Living With Autoimmune Disease

Reviewed by: HU Medical Review Board | Last reviewed: October 2016. | Last updated: November 2021

Autoimmune diseases are disorders that are caused by abnormal functioning of the immune system. While there are many potential causes of autoimmune disorders, most research points towards a combination of genetic, environmental, and other factors1.  While there are more than 80 types of autoimmune disorders, each has its own characteristics. A defining feature of autoimmune conditions is that your immune system attacks and destroys healthy body tissue by mistake.

What is autoimmune disease?

When you have an autoimmune disorder, your immune system does not distinguish between healthy tissue and antigens. Antigens are substances that are recognized by your body as foreign (e.g. bacteria, viruses, toxins). The normal function of the immune system is to produce protective substances, called antibodies, in response to antigens. Antibodies enable other protective responses and signal your body’s immune system to destroy the foreign invaders. If you have an autoimmune disorder, your body does not respond appropriately and sets off a reaction that destroys normal tissues.

The human immune system produces key proteins that regulate specific immune responses. The function of these proteins is to mobilize other cells or molecules in an organized way in response to antigens. These key responses and the ways in which they are mobilized are called inflammatory processes. In people with autoimmune disease, these proteins can fail to signal in the correct way or signal too frequently, causing chronic levels of inflammation.

Scientific understanding of various components of our immune system and the functions of these components in regulating immune responses has increased dramatically in the past two decades2. Yet there is still a lot of research needed to develop effective treatment options. Many treatment advances have already been made, or are under development, that are specifically designed with the goal of "fixing" the damaged immune system in people with autoimmune diseases.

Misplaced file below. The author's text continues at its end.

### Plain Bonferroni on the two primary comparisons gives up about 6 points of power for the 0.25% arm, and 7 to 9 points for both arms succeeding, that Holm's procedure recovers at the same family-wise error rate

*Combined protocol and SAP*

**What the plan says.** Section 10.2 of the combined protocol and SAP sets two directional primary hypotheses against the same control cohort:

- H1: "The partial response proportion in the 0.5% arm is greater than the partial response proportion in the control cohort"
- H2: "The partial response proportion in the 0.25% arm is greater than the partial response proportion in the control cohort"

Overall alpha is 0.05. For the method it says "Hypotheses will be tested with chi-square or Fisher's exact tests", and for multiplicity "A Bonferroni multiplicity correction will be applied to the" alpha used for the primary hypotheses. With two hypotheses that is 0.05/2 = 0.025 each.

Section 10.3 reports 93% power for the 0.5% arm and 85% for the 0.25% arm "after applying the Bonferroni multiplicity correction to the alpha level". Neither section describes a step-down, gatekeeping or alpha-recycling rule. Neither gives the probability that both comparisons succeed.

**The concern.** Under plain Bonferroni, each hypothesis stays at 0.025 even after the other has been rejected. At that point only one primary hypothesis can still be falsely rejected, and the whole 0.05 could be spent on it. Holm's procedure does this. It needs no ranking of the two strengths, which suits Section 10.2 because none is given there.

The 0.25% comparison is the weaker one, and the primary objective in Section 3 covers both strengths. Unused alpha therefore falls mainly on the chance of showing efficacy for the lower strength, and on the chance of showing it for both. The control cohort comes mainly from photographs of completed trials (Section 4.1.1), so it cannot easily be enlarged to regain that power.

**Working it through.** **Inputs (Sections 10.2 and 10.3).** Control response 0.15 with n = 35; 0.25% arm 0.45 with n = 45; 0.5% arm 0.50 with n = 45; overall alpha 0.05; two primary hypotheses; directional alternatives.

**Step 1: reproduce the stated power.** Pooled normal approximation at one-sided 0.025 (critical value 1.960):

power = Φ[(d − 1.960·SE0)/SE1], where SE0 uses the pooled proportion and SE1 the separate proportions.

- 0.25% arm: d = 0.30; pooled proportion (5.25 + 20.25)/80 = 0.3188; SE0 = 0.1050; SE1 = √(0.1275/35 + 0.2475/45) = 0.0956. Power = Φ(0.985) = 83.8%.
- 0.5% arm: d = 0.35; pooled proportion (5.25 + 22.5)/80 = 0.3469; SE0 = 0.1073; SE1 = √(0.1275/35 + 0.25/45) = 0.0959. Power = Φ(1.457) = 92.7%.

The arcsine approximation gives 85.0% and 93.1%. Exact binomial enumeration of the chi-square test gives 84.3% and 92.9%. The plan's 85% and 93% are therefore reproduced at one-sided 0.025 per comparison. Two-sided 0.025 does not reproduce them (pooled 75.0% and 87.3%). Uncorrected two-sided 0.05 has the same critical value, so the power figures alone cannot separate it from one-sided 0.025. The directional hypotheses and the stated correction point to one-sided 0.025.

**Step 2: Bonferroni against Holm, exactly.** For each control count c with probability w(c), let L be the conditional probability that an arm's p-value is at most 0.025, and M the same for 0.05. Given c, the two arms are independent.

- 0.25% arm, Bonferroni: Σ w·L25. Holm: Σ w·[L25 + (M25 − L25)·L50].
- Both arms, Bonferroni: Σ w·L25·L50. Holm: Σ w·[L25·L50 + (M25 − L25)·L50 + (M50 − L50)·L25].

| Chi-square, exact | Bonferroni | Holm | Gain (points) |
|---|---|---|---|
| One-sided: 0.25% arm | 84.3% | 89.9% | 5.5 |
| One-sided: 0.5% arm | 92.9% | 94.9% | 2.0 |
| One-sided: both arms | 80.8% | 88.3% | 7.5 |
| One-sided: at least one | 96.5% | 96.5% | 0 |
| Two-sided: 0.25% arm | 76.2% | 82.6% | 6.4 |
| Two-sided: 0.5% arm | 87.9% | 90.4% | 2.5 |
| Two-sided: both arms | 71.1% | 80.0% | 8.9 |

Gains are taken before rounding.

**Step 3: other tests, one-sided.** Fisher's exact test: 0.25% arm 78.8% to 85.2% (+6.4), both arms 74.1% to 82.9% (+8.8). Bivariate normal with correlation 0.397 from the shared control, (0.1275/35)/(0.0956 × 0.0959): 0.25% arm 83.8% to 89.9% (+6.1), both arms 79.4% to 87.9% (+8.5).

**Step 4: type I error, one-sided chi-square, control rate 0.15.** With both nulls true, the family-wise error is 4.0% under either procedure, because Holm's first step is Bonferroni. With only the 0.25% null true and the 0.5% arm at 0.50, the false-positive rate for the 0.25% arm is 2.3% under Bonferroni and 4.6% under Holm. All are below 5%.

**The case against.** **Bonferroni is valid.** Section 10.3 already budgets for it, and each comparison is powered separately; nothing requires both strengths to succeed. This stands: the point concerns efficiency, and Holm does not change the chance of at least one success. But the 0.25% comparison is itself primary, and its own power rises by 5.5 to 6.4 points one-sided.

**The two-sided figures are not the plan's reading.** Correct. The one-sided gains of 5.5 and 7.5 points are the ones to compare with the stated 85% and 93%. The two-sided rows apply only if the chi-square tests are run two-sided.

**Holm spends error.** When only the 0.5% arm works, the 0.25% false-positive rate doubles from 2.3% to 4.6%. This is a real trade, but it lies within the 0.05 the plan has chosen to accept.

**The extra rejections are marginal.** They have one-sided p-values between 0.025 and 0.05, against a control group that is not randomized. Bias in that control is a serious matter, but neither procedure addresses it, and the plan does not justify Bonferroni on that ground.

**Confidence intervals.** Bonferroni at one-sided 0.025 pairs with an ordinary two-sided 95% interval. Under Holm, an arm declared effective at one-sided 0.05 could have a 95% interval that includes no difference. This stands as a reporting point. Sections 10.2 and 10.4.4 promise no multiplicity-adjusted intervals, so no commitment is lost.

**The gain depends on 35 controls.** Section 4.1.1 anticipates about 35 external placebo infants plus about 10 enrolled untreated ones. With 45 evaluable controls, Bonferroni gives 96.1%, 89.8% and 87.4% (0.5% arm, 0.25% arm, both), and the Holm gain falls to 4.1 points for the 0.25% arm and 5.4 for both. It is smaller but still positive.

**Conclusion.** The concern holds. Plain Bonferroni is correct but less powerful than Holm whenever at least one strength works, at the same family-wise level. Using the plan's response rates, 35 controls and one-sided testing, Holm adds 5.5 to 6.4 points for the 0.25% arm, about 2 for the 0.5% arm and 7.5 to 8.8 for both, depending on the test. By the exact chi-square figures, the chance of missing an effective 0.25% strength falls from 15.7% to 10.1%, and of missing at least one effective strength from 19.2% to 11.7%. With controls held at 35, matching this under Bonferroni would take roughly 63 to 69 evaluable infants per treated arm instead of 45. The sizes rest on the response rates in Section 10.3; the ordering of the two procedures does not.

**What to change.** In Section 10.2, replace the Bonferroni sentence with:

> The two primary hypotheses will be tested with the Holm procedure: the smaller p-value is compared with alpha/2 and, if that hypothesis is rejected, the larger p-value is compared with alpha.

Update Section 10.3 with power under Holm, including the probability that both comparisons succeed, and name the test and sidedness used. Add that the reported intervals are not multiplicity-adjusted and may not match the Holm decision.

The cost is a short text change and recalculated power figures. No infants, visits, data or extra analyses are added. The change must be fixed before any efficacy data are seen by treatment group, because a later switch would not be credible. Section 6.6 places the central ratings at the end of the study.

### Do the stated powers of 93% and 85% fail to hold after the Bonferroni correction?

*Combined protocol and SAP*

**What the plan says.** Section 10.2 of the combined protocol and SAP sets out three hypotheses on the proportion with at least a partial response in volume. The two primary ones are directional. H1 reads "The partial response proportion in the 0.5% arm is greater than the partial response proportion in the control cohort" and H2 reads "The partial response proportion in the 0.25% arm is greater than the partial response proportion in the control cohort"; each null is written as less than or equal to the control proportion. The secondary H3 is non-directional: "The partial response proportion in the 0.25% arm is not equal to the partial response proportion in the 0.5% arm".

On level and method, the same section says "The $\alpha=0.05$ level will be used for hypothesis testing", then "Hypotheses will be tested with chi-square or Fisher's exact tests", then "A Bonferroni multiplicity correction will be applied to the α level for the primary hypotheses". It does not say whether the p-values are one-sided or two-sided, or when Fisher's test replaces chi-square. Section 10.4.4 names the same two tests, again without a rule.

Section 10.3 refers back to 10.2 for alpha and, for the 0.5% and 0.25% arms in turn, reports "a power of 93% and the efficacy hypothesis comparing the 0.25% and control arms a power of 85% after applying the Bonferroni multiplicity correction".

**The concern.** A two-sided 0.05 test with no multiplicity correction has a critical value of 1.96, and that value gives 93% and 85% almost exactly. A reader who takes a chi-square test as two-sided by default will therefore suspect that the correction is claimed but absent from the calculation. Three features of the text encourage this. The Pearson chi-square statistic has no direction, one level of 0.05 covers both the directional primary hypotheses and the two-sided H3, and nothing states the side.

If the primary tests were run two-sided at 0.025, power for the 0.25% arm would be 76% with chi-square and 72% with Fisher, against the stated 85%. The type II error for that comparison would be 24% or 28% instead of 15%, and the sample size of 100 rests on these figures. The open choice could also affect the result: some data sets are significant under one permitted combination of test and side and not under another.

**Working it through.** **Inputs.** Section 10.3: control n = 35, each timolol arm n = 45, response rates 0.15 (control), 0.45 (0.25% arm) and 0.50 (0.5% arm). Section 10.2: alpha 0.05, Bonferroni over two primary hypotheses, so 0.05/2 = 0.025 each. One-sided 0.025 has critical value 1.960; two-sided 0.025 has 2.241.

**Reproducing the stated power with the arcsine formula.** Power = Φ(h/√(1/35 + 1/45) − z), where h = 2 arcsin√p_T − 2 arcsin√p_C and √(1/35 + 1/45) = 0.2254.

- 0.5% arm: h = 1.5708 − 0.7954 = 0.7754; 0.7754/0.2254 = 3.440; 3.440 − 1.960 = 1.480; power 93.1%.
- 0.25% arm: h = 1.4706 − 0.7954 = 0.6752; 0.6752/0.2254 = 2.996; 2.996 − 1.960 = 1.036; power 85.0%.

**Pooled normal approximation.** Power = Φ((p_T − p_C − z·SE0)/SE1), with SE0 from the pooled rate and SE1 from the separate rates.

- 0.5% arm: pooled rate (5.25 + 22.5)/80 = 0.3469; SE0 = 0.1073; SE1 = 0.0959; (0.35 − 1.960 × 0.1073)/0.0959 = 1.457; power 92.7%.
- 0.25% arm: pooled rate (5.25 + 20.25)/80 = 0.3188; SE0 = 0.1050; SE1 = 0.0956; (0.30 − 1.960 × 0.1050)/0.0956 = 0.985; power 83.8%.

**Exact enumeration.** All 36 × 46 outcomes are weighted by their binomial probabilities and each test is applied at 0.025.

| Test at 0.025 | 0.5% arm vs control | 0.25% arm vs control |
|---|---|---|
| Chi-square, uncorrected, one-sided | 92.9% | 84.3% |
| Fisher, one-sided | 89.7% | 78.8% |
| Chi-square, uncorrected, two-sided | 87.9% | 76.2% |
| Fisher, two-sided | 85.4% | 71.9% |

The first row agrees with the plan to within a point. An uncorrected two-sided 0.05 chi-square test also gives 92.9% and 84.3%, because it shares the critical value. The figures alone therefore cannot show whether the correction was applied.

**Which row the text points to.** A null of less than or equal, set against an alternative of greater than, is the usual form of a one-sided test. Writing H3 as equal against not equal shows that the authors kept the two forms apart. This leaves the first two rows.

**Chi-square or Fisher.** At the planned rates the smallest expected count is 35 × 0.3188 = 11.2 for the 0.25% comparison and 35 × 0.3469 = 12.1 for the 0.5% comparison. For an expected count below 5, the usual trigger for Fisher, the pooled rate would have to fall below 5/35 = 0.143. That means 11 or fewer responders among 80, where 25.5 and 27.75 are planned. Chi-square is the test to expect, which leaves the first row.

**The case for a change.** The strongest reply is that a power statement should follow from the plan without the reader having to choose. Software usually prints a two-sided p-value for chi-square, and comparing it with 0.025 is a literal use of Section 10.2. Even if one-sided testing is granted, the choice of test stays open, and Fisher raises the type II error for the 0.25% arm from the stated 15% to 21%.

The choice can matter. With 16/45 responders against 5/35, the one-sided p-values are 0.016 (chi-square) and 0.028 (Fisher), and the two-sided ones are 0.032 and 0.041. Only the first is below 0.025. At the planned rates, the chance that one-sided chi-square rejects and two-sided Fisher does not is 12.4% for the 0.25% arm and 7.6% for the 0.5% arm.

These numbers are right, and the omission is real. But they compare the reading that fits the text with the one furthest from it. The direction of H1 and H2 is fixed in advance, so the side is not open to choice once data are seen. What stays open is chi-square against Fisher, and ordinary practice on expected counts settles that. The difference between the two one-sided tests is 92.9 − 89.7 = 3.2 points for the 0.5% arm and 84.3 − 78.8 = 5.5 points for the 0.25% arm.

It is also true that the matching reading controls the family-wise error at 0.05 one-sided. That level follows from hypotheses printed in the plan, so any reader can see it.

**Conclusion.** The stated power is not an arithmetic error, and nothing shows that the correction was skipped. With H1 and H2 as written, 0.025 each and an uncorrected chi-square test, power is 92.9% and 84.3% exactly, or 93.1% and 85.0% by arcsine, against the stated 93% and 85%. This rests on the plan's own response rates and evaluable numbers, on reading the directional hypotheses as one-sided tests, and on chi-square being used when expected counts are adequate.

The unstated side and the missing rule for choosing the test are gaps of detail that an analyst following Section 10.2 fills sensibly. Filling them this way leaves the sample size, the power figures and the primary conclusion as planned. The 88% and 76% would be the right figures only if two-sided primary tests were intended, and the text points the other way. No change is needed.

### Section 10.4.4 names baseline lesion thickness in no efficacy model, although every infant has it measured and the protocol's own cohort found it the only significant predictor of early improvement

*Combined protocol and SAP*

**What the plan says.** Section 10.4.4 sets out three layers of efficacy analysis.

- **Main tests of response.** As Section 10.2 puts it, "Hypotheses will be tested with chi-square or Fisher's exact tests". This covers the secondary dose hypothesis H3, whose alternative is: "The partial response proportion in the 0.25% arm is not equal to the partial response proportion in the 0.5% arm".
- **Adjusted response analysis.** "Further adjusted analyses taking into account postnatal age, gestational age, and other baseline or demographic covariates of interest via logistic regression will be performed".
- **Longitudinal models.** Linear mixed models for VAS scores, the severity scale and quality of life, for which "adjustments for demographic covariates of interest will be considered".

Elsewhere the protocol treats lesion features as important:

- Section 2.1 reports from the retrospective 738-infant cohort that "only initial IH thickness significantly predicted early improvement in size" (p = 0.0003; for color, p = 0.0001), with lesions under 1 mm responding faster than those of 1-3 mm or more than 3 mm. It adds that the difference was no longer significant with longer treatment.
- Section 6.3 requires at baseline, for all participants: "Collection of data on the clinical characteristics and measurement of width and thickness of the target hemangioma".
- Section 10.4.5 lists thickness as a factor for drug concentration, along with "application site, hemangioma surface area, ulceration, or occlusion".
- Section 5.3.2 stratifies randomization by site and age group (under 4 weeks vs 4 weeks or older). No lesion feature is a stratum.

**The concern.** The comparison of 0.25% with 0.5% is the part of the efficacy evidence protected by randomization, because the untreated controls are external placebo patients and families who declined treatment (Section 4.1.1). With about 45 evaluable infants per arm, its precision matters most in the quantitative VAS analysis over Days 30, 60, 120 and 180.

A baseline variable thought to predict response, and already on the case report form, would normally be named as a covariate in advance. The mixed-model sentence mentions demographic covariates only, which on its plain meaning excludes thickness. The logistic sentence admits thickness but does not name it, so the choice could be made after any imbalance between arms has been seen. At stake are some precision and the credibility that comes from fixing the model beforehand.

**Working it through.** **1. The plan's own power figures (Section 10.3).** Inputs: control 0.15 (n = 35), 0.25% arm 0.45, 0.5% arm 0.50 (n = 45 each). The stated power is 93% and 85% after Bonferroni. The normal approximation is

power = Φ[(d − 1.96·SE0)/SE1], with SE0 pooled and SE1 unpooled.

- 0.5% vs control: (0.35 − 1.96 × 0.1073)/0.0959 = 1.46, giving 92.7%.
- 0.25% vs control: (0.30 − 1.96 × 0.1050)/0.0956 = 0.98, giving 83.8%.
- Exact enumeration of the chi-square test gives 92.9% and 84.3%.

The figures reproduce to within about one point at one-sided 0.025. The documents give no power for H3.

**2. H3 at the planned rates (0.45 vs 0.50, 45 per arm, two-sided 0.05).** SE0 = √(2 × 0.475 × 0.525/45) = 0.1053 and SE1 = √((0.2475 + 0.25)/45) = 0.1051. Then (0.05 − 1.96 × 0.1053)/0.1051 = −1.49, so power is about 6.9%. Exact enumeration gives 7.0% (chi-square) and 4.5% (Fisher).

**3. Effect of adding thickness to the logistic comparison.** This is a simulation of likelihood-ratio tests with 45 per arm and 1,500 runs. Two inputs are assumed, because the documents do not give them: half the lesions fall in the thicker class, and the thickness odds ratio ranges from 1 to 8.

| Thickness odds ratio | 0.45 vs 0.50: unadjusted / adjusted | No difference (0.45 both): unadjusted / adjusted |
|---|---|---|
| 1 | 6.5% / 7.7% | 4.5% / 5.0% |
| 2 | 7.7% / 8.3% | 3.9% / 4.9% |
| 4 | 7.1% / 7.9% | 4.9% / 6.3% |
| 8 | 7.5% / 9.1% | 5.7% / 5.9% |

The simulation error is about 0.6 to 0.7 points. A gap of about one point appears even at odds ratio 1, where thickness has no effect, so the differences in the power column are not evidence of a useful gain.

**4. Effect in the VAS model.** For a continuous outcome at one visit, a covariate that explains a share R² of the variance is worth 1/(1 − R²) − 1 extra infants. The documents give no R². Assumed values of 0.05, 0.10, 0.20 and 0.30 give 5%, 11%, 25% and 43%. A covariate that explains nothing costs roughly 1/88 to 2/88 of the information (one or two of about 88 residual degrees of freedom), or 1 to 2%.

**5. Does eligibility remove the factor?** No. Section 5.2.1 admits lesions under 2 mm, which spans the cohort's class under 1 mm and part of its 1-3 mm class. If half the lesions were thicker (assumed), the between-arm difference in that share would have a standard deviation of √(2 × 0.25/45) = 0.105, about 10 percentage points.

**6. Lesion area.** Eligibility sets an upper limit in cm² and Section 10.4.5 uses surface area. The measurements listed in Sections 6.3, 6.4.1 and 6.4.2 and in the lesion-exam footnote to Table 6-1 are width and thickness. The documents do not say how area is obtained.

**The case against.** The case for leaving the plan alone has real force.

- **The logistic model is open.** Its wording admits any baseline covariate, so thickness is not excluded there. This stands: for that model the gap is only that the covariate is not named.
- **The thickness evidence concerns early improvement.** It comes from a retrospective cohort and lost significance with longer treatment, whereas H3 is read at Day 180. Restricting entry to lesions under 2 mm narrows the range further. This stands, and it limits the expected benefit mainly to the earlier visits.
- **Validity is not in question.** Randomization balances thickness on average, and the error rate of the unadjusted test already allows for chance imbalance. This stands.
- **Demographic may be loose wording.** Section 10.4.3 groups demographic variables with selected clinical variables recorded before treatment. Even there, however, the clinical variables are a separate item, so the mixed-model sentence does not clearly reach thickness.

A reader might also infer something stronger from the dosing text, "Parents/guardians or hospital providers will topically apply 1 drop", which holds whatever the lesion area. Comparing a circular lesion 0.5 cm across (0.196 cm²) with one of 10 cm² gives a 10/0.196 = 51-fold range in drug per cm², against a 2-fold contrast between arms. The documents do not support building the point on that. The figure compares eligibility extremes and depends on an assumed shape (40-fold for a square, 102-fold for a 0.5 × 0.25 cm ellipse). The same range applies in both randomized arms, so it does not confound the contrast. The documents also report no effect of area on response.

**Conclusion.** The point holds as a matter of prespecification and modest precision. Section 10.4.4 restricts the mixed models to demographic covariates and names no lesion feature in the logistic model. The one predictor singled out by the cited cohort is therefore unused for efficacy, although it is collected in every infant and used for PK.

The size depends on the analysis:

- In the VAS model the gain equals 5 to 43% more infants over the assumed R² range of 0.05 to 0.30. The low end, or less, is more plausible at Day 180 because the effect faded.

How is PsA an autoimmune disease?

PsA is an autoimmune disease, meaning it occurs when the immune system mistakenly attacks healthy tissue, in the case of PsA, the joints, connective tissue, and skin. The dysregulated immune response causes chronic inflammation that triggers joint pain, stiffness, and swelling. The inflammation can affect the entire body and may lead to permanent joint and tissue damage if it is not treated early and aggressively.

Autoimmune diseases often have periods when symptoms get significantly worse, or flare-ups, and periods of remission, when symptoms significantly lessen or seem to disappear. Even though you may not be experiencing a flare-up, your body can still be impacted by the chronic inflammation and you may experience other symptoms like fatigue as a result.

How does it affect my treatment options?

While treatment options depend on the disease, one of the goals of newer treatments like biologics, is to target the specific inflammatory pathway believed to be most important to the disease symptoms. The primary goals of effective PsA treatment are to:

  • Reduce symptoms
  • Control the autoimmune process
  • Maintain the body’s ability to fight disease

For people with active moderate to severe PsA, an immunosuppressive drug may be needed to reduce their immune system’s abnormal responses. Your healthcare provider may prescribe medication that is designed to affect processes of inflammation throughout your entire body, like a DMARD. In other cases, your healthcare provider may choose a therapeutic biologic medication that is designed to target a specific inflammatory pathway.

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